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Under The Cover:

Aaberg's Jynx


Jynx is the second album from Aaberg, aka Hunter Mockett. Both hypnotic and haunting, his self-produced music is often described as 'dreamlike', and the visual used for Jynx's artwork comes across much the same way. We asked Hunter to describe the thought process behind the picture he chose (although he wouldn't tell us where the mysterious image actually came from.)

The album was initially meant to show a kind of playful tenderness coupled with a more abrasive, violent side. I think in the end the darker elements took over and this is reflected in the artwork. To me the album is a kind of paranoid, claustrophobic fairy tale that moves relentlessly downward and keeps you there until eventually some kind of light shines through. A campfire is a way to express this visually; you begin as the sun goes down and through the night things get a bit strange and unfamiliar, but eventually the sun comes back up and you see things as they are.

The image on the cover might capture a moment during that narrative, but I think it also captures a feeling that is present throughout; a sort of fearful euphoria at making yourself so vulnerable to your surroundings.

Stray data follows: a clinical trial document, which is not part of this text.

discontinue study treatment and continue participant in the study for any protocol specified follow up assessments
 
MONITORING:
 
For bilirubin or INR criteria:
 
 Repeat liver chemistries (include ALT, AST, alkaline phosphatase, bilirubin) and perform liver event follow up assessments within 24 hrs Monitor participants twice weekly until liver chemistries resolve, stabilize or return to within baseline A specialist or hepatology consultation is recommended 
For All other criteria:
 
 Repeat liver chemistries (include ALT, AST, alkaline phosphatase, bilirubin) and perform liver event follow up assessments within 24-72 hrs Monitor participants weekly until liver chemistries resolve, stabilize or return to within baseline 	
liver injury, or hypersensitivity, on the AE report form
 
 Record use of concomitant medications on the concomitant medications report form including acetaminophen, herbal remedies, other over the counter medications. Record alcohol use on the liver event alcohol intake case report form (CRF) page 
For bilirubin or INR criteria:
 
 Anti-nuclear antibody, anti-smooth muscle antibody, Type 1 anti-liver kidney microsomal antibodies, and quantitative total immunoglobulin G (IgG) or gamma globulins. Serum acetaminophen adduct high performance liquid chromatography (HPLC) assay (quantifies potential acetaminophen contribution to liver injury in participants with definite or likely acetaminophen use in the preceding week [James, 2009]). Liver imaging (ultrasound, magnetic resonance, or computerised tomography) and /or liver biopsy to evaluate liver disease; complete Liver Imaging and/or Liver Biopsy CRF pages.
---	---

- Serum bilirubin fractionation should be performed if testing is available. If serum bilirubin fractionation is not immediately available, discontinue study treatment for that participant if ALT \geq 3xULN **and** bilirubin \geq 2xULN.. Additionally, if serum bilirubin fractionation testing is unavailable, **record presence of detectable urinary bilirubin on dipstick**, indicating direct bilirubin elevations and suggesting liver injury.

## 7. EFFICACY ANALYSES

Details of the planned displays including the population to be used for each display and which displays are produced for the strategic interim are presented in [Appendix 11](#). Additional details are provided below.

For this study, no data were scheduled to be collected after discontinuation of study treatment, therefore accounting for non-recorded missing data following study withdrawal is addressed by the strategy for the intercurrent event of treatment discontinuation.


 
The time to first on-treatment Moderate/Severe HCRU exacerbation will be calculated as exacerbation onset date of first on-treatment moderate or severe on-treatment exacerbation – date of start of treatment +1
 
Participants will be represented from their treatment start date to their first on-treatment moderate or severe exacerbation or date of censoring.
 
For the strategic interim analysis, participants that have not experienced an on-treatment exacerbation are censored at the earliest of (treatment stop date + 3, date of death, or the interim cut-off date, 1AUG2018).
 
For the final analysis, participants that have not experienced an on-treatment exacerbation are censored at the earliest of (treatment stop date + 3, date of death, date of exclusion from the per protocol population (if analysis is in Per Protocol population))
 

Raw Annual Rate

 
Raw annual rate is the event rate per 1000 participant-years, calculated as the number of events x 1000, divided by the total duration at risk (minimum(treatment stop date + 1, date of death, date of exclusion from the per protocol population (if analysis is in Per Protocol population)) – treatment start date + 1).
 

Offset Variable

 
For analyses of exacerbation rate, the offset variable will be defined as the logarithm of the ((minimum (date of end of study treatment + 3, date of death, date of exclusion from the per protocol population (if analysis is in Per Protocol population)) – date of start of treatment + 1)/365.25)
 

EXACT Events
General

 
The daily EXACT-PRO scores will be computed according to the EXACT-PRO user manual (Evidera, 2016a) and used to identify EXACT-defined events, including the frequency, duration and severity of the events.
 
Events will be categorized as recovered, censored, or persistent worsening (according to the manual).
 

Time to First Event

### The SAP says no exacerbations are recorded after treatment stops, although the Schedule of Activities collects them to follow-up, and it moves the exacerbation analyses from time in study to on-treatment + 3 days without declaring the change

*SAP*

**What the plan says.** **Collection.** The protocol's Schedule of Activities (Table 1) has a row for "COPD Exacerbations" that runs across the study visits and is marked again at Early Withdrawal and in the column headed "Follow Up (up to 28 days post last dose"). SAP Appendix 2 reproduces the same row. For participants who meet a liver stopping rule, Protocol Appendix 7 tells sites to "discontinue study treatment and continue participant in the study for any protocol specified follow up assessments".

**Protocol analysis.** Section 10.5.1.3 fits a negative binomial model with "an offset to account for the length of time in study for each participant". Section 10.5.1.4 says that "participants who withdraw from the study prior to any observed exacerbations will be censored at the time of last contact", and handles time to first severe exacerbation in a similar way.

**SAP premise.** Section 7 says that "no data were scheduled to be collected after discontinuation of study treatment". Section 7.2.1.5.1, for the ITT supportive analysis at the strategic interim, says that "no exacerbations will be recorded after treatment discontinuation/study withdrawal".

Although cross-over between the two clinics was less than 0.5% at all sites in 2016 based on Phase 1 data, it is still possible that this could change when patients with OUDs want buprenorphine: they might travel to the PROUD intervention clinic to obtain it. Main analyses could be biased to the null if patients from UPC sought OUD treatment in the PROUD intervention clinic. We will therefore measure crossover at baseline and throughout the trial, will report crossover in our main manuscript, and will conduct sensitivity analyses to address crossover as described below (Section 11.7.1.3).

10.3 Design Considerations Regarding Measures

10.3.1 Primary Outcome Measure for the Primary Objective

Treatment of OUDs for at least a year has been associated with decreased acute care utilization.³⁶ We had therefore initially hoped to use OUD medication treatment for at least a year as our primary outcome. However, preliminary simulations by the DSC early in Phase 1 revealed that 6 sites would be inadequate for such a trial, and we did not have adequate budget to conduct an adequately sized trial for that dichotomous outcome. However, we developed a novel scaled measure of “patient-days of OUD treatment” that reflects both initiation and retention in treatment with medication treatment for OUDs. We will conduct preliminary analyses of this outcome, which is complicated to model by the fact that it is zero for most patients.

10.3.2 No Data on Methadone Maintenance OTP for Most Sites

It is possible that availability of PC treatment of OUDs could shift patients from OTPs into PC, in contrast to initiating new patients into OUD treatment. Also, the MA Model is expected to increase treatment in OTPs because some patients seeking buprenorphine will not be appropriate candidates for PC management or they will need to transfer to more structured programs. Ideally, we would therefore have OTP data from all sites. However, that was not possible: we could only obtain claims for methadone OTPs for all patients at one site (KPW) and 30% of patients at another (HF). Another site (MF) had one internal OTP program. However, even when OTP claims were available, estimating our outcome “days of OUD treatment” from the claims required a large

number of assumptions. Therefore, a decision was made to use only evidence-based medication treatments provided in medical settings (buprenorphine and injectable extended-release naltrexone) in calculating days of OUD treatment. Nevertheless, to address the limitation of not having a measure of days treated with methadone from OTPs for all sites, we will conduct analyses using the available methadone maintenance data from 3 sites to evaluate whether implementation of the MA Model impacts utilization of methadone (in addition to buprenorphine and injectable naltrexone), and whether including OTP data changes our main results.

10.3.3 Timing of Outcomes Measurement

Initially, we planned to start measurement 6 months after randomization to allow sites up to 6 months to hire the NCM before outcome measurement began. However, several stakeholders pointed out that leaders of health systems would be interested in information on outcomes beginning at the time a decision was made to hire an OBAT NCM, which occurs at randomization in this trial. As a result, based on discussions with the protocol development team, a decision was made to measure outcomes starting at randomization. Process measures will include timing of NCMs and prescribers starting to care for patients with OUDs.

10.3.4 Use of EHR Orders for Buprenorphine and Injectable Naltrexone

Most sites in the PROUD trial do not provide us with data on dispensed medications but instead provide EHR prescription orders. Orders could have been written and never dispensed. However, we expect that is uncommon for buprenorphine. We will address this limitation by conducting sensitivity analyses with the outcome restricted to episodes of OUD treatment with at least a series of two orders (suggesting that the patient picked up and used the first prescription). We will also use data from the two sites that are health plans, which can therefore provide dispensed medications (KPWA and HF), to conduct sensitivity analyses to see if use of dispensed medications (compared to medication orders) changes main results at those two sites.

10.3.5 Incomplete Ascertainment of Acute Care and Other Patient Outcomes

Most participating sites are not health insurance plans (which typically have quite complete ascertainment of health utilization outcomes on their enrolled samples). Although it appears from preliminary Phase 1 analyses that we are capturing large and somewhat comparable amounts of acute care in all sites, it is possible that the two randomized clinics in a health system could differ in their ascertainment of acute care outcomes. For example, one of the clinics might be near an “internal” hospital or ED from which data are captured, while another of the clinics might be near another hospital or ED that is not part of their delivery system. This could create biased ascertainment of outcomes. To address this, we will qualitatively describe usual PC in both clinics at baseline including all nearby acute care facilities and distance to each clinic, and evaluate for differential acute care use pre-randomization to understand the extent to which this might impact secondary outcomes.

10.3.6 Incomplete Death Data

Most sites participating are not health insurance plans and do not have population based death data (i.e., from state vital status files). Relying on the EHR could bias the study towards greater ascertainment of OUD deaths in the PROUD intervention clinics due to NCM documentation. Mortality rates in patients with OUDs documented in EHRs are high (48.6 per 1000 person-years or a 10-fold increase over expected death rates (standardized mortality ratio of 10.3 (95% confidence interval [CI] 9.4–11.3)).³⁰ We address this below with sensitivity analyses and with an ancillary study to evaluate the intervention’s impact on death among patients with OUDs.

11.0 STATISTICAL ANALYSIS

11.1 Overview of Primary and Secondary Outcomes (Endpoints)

A lot of the tracks on Jynx are a bit harder and more abrasive than on previous releases. There is an apprehension to them which I’ve seen visually expressed by Edward Hopper. His work was a big influence on the choosing of this image. Two of Hopper’s paintings, ‘Cape Cod Evening’ and ‘Gas’ show potentially jovial scenes, but the woods in the background betray a darkness which seems to go unnoticed by the subjects, though they are clearly affected by it. On the Jynx cover there is a warmth and camaraderie present but also an impending ambivalence of the environment. The image could be either idyllic or malevolent. The faces of the figures around the fire are blank and hard to read too, something which makes Hopper’s paintings so ambiguous. The darkness could be coming from them just as much as from the surrounding trees.

The tension between man and nature in Hopper’s work results in a sort of unspoken alienation. He can make even cheerful scenes seem depressing and distant. That’s definitely something I find interesting when I come across it in music, when a song can make you feel both happy and sad at the same time. It’s similar to the kind of contrast I tried to capture on the album as a whole, but I think the emotions at either end are tweaked from song to song.

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